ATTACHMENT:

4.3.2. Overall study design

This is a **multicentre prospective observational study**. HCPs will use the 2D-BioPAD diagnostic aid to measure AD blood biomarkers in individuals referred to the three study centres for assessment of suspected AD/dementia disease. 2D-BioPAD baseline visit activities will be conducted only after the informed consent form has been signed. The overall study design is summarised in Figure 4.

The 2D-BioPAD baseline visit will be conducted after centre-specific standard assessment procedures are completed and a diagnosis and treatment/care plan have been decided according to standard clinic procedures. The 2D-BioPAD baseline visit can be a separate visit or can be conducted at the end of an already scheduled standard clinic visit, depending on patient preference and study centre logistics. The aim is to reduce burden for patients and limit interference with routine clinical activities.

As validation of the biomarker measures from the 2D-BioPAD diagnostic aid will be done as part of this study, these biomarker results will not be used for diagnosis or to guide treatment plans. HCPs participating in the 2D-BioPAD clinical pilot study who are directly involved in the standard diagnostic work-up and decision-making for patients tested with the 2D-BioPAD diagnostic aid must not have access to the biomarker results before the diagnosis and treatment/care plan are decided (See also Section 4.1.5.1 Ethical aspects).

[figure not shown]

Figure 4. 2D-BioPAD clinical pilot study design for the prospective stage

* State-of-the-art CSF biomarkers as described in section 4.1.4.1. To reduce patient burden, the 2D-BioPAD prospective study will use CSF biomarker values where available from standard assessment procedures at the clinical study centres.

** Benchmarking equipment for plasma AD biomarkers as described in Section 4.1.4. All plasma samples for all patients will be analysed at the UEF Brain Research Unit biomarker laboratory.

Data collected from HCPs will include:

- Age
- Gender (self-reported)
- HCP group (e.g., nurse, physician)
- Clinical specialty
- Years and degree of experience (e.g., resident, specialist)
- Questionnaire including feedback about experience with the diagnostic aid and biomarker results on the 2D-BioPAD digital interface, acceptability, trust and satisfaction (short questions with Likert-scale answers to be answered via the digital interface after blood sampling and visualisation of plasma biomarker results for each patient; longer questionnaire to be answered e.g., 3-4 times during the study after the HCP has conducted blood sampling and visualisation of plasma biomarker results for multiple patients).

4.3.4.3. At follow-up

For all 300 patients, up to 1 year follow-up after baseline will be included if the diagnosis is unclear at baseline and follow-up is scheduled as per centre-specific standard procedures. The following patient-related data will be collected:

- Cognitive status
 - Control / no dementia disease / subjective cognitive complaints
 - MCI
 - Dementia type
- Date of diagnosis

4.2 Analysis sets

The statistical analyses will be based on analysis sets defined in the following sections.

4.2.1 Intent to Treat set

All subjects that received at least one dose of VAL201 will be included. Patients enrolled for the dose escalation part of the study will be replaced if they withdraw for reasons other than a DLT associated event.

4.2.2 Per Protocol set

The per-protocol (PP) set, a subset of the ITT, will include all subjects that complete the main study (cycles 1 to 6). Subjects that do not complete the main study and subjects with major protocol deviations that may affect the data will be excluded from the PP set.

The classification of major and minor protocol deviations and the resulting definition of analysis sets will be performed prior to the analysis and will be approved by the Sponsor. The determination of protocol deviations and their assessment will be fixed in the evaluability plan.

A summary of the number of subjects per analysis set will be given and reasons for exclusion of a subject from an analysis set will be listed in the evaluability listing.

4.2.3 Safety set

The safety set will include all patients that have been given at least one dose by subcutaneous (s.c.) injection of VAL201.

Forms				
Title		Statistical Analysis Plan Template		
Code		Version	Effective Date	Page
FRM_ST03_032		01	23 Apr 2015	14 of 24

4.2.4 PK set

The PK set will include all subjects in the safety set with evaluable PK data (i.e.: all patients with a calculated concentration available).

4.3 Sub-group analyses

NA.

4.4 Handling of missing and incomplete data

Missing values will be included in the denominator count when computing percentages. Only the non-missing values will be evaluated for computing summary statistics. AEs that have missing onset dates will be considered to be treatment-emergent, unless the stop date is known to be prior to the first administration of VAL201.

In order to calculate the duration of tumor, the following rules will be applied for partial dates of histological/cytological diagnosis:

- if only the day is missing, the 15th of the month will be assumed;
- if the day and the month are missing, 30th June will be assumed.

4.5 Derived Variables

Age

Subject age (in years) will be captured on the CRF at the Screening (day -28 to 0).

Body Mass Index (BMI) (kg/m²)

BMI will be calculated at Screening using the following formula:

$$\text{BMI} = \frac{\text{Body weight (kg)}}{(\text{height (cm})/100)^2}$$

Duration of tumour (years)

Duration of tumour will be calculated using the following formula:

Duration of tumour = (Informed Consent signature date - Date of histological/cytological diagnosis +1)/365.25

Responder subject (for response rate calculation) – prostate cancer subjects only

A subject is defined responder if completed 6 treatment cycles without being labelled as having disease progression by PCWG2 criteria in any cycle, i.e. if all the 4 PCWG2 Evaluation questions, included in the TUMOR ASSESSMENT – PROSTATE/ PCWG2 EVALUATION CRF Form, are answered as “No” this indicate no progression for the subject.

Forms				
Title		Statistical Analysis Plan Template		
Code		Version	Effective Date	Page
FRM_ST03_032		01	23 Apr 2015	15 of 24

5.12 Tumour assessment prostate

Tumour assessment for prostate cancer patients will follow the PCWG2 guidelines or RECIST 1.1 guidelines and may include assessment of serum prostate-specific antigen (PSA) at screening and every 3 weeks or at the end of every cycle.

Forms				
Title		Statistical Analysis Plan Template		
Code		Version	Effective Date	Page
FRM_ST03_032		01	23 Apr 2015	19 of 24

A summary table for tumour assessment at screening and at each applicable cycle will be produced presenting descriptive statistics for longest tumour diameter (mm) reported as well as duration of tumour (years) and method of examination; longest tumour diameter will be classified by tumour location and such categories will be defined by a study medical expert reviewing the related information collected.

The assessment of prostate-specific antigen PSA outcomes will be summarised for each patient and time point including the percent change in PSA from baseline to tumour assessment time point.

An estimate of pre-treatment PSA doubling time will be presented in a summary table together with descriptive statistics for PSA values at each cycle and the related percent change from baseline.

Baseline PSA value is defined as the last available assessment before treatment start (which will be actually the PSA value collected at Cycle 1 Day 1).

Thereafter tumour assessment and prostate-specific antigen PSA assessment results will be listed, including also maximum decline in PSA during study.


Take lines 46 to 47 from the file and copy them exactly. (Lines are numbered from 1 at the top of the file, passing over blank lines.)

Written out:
4.5 Derived Variables

Age